It has become a cliché to say that the pandemic has precipitated processes that already existed. For Richard N. Haass, president of the Council of Foreign Relations, “Covid-19 will not so much change the basic direction of world history as accelerate it.” In the case of Brazilian politics, this accelerated history means a faster process of political degradation. On September 17, a grand total of three separate impeachment proceedings will be voted on by legislators — which could result in the ousting of two state governors and one mayor.

To borrow from Tolstoi, every administration close to impeachment is crumbling in its own way. So we break down what is at stake here.[restricted]

impeachment crivella witzel moises
From left to right: Wilson Witzel, Carlos Moisés, Marcelo Crivella

Suspended Rio Governor Wilson Witzel

Of all high-profile politicians facing impeachment, none looks more doomed than Rio de Janeiro’s suspended Governor Wilson Witzel. He is accused of siphoning funds from the state’s Covid-19 emergency budget and launder kickbacks through his wife’s law firm.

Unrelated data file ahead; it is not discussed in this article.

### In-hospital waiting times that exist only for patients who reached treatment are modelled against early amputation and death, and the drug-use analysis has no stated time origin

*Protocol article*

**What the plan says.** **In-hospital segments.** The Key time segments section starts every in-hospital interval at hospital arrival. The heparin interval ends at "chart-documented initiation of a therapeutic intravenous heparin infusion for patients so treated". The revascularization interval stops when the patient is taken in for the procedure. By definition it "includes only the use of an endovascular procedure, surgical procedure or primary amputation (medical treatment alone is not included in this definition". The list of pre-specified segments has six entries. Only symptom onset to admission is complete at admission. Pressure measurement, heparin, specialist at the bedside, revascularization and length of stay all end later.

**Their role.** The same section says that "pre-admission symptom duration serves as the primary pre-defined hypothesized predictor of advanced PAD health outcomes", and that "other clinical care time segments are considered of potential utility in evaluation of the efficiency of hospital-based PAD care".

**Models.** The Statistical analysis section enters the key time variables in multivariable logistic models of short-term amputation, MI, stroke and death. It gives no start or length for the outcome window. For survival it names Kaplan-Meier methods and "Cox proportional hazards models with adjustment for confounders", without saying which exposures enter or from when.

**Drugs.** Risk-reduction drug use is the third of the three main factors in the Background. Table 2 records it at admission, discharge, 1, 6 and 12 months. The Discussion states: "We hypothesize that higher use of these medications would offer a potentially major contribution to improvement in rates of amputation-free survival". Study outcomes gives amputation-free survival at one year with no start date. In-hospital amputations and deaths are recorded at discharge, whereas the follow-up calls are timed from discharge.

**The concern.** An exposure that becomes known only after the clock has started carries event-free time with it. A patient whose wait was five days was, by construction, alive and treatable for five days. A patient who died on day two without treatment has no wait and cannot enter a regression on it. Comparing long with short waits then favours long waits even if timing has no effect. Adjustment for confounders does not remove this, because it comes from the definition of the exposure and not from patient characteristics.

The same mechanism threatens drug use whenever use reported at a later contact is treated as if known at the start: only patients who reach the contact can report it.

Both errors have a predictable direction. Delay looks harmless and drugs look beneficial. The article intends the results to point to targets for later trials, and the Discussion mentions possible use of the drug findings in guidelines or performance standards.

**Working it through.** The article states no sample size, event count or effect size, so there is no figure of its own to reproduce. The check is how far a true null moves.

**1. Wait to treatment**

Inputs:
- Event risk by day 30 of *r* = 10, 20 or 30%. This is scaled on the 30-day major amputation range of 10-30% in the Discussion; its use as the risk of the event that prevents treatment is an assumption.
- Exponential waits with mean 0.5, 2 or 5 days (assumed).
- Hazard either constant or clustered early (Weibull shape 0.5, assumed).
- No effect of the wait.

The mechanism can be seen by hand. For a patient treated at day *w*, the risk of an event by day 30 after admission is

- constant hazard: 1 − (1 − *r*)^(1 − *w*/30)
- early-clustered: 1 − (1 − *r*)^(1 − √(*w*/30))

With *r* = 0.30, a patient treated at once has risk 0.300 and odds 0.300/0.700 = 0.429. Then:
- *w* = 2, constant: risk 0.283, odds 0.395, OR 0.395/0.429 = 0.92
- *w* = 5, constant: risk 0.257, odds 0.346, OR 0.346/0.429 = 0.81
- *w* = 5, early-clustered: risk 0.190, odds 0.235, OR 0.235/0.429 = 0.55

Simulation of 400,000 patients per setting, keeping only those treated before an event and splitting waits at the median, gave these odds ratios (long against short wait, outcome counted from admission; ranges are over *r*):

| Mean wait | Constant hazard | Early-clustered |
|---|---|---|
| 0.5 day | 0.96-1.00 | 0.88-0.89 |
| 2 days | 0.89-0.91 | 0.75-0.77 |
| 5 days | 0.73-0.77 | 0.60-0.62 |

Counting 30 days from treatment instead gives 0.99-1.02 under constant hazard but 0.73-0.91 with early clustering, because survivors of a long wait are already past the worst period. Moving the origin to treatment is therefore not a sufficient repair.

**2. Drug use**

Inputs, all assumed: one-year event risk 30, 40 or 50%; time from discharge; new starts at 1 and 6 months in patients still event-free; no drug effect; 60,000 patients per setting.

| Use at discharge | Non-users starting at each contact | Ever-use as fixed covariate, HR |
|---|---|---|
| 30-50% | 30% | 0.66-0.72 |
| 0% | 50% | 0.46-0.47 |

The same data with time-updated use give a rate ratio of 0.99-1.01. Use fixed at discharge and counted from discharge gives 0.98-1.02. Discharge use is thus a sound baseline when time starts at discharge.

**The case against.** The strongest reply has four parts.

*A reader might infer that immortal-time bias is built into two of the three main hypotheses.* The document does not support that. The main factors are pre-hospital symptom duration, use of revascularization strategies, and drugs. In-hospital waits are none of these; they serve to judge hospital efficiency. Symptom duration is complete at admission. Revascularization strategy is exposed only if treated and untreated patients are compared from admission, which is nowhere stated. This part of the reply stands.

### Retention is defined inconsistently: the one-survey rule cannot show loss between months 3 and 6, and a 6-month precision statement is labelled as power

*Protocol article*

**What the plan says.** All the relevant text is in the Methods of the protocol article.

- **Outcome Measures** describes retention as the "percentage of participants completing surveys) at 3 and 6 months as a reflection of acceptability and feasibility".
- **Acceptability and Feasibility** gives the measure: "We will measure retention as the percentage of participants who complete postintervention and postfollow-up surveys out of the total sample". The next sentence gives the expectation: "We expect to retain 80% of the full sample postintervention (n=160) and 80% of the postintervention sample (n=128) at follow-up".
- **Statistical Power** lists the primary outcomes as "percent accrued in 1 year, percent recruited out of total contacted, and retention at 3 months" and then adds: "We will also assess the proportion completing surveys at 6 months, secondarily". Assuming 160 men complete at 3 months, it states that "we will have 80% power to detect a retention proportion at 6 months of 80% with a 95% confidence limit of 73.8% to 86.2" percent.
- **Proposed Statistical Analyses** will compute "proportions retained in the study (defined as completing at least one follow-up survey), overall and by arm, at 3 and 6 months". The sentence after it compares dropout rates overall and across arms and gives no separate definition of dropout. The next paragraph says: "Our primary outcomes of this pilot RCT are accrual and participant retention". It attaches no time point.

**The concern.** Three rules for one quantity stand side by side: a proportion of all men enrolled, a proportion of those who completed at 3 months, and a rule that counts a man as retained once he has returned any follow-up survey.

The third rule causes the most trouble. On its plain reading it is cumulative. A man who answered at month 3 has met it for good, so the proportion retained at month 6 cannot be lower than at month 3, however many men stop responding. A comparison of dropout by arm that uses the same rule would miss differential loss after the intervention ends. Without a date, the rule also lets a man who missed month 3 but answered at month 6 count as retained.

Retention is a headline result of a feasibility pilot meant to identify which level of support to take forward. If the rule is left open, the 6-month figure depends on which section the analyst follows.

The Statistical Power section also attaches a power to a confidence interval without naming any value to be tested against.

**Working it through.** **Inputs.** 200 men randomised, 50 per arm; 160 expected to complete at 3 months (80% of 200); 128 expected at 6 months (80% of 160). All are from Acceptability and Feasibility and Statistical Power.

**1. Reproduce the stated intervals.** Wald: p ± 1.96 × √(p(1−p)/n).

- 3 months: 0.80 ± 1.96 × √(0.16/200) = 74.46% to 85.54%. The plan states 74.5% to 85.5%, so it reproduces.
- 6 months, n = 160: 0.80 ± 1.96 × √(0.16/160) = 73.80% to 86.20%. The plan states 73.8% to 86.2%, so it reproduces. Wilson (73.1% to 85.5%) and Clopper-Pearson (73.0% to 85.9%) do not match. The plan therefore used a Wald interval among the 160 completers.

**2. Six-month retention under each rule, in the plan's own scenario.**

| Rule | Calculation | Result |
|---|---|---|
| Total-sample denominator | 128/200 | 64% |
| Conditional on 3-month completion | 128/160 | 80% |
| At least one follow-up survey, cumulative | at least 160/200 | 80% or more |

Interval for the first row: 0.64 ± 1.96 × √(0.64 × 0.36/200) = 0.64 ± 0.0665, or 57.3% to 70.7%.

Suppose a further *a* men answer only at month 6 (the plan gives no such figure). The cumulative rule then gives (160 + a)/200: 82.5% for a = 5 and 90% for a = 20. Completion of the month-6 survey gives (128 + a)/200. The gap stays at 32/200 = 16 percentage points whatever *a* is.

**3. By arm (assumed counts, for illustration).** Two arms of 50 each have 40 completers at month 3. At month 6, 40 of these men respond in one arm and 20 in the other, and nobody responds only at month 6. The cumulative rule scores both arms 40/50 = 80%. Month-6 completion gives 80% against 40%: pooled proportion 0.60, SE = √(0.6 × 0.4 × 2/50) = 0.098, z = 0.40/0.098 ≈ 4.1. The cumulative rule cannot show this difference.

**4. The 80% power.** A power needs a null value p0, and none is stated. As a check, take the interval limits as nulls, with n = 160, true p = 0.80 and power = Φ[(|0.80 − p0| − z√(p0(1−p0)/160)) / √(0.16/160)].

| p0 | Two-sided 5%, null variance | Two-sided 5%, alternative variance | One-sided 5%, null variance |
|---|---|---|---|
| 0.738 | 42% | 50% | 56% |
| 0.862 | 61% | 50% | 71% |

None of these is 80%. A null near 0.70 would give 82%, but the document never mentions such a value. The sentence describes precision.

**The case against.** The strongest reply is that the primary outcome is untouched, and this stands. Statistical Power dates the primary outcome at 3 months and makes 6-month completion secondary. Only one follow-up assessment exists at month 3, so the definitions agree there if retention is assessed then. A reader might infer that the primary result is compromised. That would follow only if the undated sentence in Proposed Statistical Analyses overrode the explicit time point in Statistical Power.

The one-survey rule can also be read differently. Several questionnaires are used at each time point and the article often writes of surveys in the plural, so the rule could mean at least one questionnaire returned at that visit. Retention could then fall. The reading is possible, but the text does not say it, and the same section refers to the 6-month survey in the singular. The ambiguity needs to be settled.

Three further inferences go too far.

Back in June, lawmakers opened impeachment proceedings in an unprecedented 69-0 vote against Mr. Witzel, showing how politically weak the Governor has become. His suspension also deprives him of his ability to distribute patronage which can be so persuasive in such situations.

At this point, a committee of 25 state lawmakers will decide whether or not to start an impeachment trial against Mr. Witzel — and anything other than a green light would be a shocker.


UPDATE: The committee unanimously voted for the impeachment process to continue, in yet another sign of Mr. Witzel’s lack of political support.


Mr. Witzel’s downfall is set to be as meteoric as his rise. In Rio’s 2018 gubernatorial race, he went from unknown candidate to winner in a matter of days, riding the conservative wave headed by Jair Bolsonaro. But after presenting himself as a possible challenger in the 2022 presidential election, relations between the two soured.

Rio de Janeiro Mayor Marcelo Crivella

Marcello Crivella has proven to have many political lives. Despite overseeing an administration deemed as “catastrophic” by almost everyone, he has escaped four impeachment requests — the last of which was voted down just two weeks ago.